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Microsoft’s Surface Duo smartphone to be released next month

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microsofts surface duo smartphone to be released next month

Microsoft has revealed that its first smartphone for four years, the foldable Surface Duo, will be released in the US on September 10 for a colossal $1,399 (£1,072). 

The mobile device, first announced last year, unfolds to reveal two displays which can be used individually or together as a single 8.1-inch screen. 

However, the Surface Duo doesn’t sport a truly foldable screen like that of Samsung’s Galaxy Fold, as it has a hinge down the middle of the two displays, allowing it to close like a book. 

The device, which was unveiled by Microsoft in October, does not have 5G connectivity. 

Microsoft has begun taking orders for the dual-screen Android device in the US, although a release date for the UK and the rest of the world has not been confirmed. 

The Surface Duo will be a new rival in the foldable phone category, going up against the devices such as the Samsung Galaxy Fold and Huawei Mate X.  

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Microsoft Surface Duo is displayed in New York. Microsoft is back to selling smartphones for the first time since it abandoned its mobile business more than four years ago

Microsoft Surface Duo is displayed in New York. Microsoft is back to selling smartphones for the first time since it abandoned its mobile business more than four years ago

Microsoft Surface Duo is displayed in New York. Microsoft is back to selling smartphones for the first time since it abandoned its mobile business more than four years ago

Microsoft calls its Surface Duo – its first phone since it abandoned its mobile business in 2016 – ‘the perfect balance of productivity and mobility’. 

‘It’s thin, it’s sleek, it’s probably one of the sexiest devices we’ve built,’ said Panos Panay, Microsoft’s chief product officer, during an online briefing this week.

‘I’m not trying to reinvent the phone, but I do believe this is a better way to get things done.’  

The Surface Duo consists of two 5.6-inch screens that rotate around a central 360-degree hinge for use in a range of positions.

Microsoft Corp's Surface Duo phone. The device is powered by Google's Android operating system and starts at $1,399

Microsoft Corp's Surface Duo phone. The device is powered by Google's Android operating system and starts at $1,399

Microsoft Corp’s Surface Duo phone. The device is powered by Google’s Android operating system and starts at $1,399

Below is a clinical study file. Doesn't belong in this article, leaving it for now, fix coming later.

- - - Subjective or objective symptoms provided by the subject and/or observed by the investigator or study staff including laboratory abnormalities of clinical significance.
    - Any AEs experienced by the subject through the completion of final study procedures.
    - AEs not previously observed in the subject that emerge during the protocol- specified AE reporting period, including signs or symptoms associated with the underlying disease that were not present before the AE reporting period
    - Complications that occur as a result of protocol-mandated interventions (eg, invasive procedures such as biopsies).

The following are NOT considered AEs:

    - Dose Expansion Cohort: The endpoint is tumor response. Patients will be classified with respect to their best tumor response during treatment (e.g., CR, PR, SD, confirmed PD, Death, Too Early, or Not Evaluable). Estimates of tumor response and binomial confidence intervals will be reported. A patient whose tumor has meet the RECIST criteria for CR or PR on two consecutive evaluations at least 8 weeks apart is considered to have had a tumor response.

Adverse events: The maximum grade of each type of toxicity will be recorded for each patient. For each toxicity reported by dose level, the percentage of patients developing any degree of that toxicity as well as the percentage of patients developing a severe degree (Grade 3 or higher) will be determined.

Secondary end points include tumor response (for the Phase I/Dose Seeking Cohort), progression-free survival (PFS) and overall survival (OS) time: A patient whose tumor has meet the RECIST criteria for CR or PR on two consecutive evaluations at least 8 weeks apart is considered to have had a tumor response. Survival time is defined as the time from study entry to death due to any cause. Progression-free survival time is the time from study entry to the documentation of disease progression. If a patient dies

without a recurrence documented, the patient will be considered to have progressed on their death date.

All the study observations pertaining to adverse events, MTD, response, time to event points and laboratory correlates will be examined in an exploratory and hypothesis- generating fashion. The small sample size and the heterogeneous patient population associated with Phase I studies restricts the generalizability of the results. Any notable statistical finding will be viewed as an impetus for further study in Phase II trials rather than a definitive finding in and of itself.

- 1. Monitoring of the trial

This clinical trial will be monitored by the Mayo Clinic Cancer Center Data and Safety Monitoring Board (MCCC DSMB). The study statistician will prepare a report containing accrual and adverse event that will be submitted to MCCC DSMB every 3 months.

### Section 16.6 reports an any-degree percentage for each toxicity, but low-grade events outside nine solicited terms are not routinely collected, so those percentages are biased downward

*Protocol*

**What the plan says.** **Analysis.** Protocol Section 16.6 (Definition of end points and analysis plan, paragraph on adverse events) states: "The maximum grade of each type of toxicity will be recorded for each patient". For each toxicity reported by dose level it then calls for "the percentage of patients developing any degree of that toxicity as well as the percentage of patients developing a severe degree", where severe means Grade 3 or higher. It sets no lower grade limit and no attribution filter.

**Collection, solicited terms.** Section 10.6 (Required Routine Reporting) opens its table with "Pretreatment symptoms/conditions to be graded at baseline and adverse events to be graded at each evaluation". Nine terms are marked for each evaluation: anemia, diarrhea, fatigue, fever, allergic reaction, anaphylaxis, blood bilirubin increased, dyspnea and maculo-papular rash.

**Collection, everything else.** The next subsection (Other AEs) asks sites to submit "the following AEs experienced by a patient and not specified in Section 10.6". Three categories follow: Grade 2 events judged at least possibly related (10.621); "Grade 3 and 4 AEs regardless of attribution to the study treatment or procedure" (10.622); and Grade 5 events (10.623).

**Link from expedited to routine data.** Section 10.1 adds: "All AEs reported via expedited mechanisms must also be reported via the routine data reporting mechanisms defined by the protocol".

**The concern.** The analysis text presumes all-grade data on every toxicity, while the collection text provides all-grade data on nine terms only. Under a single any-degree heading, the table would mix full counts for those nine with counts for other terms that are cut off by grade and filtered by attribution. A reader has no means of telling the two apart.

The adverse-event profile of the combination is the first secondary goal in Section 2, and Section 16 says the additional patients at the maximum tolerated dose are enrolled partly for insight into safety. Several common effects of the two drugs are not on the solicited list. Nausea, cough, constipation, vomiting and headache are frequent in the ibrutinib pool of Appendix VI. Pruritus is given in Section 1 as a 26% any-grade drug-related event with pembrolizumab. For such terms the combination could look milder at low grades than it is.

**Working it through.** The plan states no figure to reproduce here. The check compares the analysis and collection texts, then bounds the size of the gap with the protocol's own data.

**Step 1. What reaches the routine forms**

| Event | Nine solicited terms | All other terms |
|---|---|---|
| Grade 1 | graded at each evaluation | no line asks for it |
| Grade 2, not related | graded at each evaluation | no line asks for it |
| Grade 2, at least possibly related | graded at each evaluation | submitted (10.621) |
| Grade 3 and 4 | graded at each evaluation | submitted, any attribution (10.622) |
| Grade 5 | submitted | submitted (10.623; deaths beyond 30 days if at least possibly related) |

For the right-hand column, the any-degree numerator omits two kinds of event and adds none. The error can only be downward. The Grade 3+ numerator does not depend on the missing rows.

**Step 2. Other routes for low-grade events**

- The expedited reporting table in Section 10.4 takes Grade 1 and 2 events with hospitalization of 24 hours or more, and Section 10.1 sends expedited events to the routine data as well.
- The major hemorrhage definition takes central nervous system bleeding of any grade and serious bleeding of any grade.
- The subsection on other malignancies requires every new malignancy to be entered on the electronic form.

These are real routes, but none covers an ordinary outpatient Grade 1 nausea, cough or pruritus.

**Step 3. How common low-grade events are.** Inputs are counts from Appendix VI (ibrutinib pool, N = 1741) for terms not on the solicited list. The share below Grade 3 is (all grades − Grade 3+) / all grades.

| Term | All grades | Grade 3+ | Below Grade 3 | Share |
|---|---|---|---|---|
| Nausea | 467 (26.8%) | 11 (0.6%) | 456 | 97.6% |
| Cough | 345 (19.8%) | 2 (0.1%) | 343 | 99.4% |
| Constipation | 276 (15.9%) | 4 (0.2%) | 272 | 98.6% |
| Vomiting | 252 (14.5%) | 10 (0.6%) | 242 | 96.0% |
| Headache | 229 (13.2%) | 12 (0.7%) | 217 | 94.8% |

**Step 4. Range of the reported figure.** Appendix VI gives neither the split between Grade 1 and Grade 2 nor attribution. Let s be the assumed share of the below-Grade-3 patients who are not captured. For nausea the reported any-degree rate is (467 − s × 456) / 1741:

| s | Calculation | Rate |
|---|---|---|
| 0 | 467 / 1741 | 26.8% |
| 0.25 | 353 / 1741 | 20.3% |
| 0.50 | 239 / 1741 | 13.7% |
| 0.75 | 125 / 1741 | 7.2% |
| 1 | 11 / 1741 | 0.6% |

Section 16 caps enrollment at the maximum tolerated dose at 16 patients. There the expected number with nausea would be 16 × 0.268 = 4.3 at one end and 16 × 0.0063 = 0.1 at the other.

The two screens provide two separate displays or can form one complete 8.1-inch display like any tablet – albeit with a gap in the middle due to the hinge. 

The idea is that users can enjoy a tablet-sized screen for work and multitasking while being able to fit the device in their pocket.  

Surface Duo is supposed to be a tool for getting work done with its productivity apps, similar to how many business users employ dual-monitor setups with PCs.   

CEO Satya Nadella, for instance, uses one screen to take notes and the other to read a book on Amazon’s Kindle app.

In Microsoft’s Teams chat app, a video chat occupies one screen while the other screen displays chats. 

And in Microsoft’s Outlook email app, clicking a link in the body of an email opens the link on the opposite screen, so the user can continue reading or responding to the email.

Users can also lie one screen flat and use an attachable Bluetooth keyboard to resemble a conventional laptop. 

Microsoft is pitching the Surface Duo as a more useful tool than a conventional smartphone

Microsoft is pitching the Surface Duo as a more useful tool than a conventional smartphone

Microsoft is pitching the Surface Duo as a more useful tool than a conventional smartphone 

When opened like a book, the Surface Duo is a slim 4.8 millimeters thick, making it what the company says is the thinnest device on the market. 

‘With two screen connected by a revolutionary 360-degree hinge, Surface Duo brings together the best of Microsoft and Android to re-imagine productivity on the go,’ the company states on its website.   

Microsoft maintains that the Surface Duo is not a phone, despite the fact it makes phone calls, but part of its Surface range of ‘two-in-one’ laptops. 

‘Make no mistake, this is a Surface device,’ said Panay at the Surface Duo’s launch event back in October.

‘We know scientifically you’ll be more productive on two screens – but it has to be elegant. It has to fit in your pocket.’          

Microsoft has previously had success with its Surface devices, which come with detachable touchscreens allowing the device to double as a tablet.  

Microsoft has not released a mobile phone since 2016, when it appeared to give up on the category amid intense pressure from Apple and the wide range of phones running Google’s Android operating system. 

The company began taking orders Wednesday for the Surface Duo, a new dual-screen Android device that costs $1,399 and begins shipping in September

The company began taking orders Wednesday for the Surface Duo, a new dual-screen Android device that costs $1,399 and begins shipping in September